After the film premiered at the Telluride Film Festival, Ms. Jaouad recalled that someone in the crowd approached her and said how relieved she was: “You’re still here.”
“When it comes to illness stories, we tell them from the vantage point of having survived,” Ms. Jaouad said. In that sense, “American Symphony,” which stops short of a white-text-black-screen epilogue and offers no update on Ms. Jaouad’s health, is a corrective. “It wasn’t clear that I was going to survive the shooting period of this,” she said. The credits roll, but there is no neat ending for Ms. Jaouad and Mr. Batiste.
“None of us know if we’re going to exist in the future, but I have a heightened fear of not existing in the future,” Ms. Jaouad said.
In “Between Two Kingdoms” Ms. Jaouad writes about her exchanges with a man named Quintin Jones. Mr. Jones, who introduces himself to her as “Lil GQ,” read her columns while on death row. He’d written from a place of recognition — one trapped person to another. After her transplant, she visited him in prison. But the week her book was released, he was given an execution date. Ms. Jaouad was devastated. She threw herself into the movement to get his death sentence converted into a life sentence. It didn’t work.
On the morning of his execution, Mr. Jones was granted four hours of phone calls. He spent them with Mr. Batiste and Ms. Jaouad. “It was unbelievable because we were talking in the future tense, knowing that the future wasn’t going to come to pass,” Ms. Jaouad said. “He talked about coming to visit us, hanging out in our garden. We were all just choosing to live in that space.” She tried to explain the suspension. Their conscious decision to be outside of time.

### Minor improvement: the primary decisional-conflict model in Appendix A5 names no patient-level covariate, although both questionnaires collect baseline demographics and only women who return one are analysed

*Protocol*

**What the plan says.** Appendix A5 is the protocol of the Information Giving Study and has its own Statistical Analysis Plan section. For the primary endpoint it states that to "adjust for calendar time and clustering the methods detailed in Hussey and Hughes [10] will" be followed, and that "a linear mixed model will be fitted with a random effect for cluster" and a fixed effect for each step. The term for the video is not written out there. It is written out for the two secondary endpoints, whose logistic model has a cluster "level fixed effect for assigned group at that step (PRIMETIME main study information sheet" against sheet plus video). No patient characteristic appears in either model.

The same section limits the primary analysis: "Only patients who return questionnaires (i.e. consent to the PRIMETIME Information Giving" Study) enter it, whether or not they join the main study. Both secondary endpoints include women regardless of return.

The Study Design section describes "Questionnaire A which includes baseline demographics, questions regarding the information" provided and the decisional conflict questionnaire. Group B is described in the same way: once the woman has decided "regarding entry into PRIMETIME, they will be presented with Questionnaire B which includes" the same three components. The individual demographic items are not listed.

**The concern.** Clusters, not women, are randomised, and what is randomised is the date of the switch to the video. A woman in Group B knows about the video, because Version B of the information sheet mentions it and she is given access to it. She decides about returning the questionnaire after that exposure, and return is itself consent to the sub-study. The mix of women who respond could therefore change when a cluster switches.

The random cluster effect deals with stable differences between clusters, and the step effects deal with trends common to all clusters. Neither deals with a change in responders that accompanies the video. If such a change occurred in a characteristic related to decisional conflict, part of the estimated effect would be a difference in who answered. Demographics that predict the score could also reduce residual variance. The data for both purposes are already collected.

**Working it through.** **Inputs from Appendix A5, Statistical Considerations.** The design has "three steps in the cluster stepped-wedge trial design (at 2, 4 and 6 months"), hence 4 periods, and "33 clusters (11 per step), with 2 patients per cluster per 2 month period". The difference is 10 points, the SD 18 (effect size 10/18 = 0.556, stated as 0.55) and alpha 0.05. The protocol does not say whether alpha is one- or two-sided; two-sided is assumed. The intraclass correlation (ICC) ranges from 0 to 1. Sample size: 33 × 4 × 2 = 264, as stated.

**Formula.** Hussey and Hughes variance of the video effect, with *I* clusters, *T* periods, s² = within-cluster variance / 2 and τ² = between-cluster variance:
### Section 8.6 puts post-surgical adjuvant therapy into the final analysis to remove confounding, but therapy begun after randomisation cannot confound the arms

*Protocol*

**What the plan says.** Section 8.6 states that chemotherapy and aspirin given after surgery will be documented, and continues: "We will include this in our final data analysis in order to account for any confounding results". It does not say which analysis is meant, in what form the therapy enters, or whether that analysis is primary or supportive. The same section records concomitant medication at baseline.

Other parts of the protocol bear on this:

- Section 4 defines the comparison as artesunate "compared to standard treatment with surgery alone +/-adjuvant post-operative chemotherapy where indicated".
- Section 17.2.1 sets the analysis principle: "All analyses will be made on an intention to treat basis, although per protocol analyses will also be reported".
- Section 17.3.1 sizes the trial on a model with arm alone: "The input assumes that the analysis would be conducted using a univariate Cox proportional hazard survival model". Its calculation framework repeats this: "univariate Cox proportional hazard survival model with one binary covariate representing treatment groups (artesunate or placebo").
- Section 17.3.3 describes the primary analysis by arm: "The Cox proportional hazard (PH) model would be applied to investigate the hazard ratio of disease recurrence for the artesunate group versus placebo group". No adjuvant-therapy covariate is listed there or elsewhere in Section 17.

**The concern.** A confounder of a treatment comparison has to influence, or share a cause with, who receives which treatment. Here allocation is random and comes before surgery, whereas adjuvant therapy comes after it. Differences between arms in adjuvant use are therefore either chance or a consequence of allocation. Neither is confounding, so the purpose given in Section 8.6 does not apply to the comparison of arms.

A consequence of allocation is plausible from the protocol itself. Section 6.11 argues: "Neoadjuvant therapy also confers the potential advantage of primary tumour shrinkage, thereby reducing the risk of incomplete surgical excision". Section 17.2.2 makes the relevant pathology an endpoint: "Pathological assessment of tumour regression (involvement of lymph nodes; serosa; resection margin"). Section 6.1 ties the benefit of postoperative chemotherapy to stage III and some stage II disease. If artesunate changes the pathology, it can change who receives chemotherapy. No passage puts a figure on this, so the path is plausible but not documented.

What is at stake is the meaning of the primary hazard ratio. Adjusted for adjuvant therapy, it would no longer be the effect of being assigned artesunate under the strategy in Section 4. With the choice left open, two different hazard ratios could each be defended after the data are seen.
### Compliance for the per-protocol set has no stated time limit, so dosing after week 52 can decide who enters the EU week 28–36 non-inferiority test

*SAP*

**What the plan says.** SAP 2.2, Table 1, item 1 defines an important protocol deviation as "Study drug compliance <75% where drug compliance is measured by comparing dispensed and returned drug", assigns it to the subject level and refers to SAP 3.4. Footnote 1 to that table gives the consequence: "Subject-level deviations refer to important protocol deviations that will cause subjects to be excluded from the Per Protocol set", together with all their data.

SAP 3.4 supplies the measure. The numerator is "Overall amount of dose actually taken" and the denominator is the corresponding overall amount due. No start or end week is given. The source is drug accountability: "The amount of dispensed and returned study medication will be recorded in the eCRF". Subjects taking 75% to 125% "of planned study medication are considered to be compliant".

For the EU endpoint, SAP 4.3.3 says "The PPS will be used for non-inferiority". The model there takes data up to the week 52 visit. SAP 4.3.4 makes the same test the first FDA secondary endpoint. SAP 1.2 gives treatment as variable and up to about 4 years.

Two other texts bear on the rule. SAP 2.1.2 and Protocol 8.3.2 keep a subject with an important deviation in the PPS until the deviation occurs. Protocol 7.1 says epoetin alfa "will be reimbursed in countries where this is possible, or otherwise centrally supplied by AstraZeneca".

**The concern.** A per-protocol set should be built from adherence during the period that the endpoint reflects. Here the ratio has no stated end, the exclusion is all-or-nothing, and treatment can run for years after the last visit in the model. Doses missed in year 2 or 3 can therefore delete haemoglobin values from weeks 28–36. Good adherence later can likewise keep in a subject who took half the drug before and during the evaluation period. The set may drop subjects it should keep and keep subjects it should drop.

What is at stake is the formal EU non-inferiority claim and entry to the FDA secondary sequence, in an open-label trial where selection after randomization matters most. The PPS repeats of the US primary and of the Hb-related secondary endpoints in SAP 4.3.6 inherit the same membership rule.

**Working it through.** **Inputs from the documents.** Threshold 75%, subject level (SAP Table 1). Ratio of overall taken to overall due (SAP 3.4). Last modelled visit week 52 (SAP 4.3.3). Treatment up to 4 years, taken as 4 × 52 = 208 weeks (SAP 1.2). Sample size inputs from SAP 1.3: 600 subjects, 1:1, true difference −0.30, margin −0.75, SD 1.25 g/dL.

Lately, Ms. Jaouad is forcing herself to make plans. She sees it as an act of, “necessary optimism,” that she has committed to write two more books. One will be a work of painting and prose that Ms. Jaouad has titled “Drowning Practice.” The second will be a book about journaling, incorporating writing prompts. She will show her work at the art center ArtYard next summer.
A few weeks ago, Ms. Jaouad traveled to Seattle and was walking outside, suddenly under a torrential rain. Someone rushed to offer her an umbrella. “I was like, ‘No, I’m good,’” Ms. Jaouad remembered. She wanted to feel the rain on her face. Back in New York, she let herself fantasize. Not about prizes or red carpets, but about some unspecial rainstorm a decade from now. How incredible it would be not to feel new, she said. “If I’m around, I’ll want the umbrella.”